R-15-016 Safety Recommendation was reiterated as a result of NTSB Railroad Accident Report, “Derailment and Hazardous Materials Release of Union Pacific Railroad Unit Ethanol Train, Graettinger, Iowa, March 10, 2017.” Report Number RAR-18-02. Adopted on October 30, 2018 and published on November 27, 2018.
2.5.4 DOT-111 Tank Car Fleet Replacement
PHMSA final rule HM-251, published on May 8, 2015, established new and safer specification DOT-117 tank car design criteria for nonpressure tank cars transporting flammable liquids, a performance standard DOT-117P, and a retrofit standard DOT-117R to which existing DOT-111 tank cars may be converted (Federal Register, 2015a, 26644). These new specifications were intended to address crashworthiness concerns NTSB raised in earlier investigations that cited poor DOT-111 tank car performance as a critical safety issue. The new specifications addressed NTSB Safety Recommendations R-12-5 and R-12-6 that called for enhanced puncture resistance and fitting and valve protection for tank cars transporting crude oil and ethanol that were issued as a result of the June 19, 2009, derailment of an ethanol unit train in Cherry Valley, Illinois (NTSB 2012). The new specifications also addressed NTSB Urgent Safety Recommendations R-15-14 and R-15-15 that stressed the importance of thermal protection systems for new and existing tank cars in flammable liquids service that were issued following the February 16, 2015, derailment of a crude oil unit train containing CPC-1232 tank cars in Mount Carbon, West Virginia.75 In accordance with final rules HM-251 and HM-251C [as mandated by the Fixing America’s Surface Transportation Act (FAST Act)], the HMR have established commodity-based deadlines for phase-out or retrofitting DOT-111 tank cars in continued flammable liquids service (Federal Register, 2016a, 53935).
PHMSA final rule HM-251 is not the first time that the DOT mandated a tank car safety enhancement and retrofit program. The DOT embarked on a similar effort in 1977, when it issued final rule HM-144, requiring that all new and existing specification 112 and 114 tank cars transporting flammable gases be equipped with thermal and tank head protection systems, and coupler restraint systems (Federal Register, 1977, 46306). In response to a 1978 NTSB public hearing on derailments and hazardous materials, the DOT amended the rule to require an accelerated retrofit schedule for existing flammable gas tank cars over a 2.5-year period (Federal Register, 1978a, 30057). The retrofit schedule required fleet owners to retrofit 20 percent of their existing fleets within 6 months, 65 percent by the following year, and their remaining tank cars by the following year.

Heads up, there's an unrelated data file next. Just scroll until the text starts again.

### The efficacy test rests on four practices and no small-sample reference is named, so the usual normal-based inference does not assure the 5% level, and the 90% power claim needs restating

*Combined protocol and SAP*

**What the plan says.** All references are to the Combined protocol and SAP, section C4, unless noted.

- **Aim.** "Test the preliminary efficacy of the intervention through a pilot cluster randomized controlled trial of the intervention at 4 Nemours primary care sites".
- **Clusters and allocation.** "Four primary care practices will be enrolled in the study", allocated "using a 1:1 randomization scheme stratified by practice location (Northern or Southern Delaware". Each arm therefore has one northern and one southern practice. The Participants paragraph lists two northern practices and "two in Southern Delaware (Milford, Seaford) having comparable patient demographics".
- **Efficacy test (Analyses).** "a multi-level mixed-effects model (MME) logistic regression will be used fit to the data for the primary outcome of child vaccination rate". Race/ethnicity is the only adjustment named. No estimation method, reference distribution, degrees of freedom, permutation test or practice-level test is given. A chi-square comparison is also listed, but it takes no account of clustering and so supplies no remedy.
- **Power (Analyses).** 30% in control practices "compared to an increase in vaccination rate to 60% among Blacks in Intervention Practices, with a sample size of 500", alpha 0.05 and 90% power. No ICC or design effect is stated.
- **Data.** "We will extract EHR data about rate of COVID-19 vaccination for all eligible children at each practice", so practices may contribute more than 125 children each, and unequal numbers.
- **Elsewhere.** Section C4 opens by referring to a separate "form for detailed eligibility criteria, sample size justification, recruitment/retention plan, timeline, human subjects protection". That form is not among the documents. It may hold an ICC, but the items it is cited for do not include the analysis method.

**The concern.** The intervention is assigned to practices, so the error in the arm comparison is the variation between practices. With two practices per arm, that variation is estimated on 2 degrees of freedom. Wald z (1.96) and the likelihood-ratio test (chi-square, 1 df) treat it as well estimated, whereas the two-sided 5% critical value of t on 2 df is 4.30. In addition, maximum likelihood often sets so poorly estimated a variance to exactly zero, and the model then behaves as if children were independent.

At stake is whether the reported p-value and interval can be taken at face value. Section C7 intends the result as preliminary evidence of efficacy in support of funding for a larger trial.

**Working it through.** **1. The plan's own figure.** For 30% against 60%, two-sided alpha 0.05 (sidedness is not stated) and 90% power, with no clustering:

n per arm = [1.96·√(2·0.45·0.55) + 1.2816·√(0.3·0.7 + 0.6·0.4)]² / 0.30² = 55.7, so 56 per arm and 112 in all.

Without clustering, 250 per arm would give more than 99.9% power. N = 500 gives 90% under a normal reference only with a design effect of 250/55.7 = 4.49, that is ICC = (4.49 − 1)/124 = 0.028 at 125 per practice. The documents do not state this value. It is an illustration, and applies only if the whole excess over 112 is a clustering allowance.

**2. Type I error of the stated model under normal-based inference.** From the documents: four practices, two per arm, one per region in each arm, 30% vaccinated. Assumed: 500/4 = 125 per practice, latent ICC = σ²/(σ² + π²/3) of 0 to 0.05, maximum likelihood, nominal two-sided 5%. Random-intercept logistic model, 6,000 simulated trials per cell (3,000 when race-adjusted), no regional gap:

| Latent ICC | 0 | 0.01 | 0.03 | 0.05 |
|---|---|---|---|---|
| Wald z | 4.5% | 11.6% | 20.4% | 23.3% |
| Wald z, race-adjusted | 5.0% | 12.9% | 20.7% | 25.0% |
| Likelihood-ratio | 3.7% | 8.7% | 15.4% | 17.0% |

In September 1978, the DOT issued a supplementary final rule to address compliance reporting (Federal Register, 1978, 39792). At that time, the DOT recognized that it was not sufficient to simply mandate the retrofit program because neglect by a tank car owner or owners to establish an adequate pace of retrofit could have resulted in a failure to meet regulatory deadlines. The DOT was concerned that such a failure could have resulted in an accumulation of unequipped cars, which would have been prohibited from use in transportation. The NTSB has the same concerns today regarding the current ethanol fleet of DOT-111 tank cars. Because the ethanol fleet of legacy DOT-111 tank cars constitutes a substantially large percentage of the overall general service tank car fleet, the NTSB is concerned about the potential for critical short-term shortages of DOT-117-compliant tank cars for flammable liquids transportation if tank car owners fail to take adequate measures to assure the phased completion of the retrofits and replacements. Due to the high demand for general service tank cars to transport ethanol and other flammable materials, it is essential that tank car owners make careful plans to assure their fleets are converted in advance of applicable deadlines.
The accident tank cars were constructed between 2003 and 2009 and had the least crash-resistant features available for flammable liquids service. These legacy DOT-111 tank cars have the thinnest (7/16-inch thick) tank shells that are usually constructed of non-normalized steel, no head shields or puncture resistance system, no thermal protection system, and too little protection for top and bottom fittings. These shortcomings are responsible for the track record of poor accident performance for DOT-111 tank cars, especially since 2007 following their introduction into widespread use for flammable materials unit trains.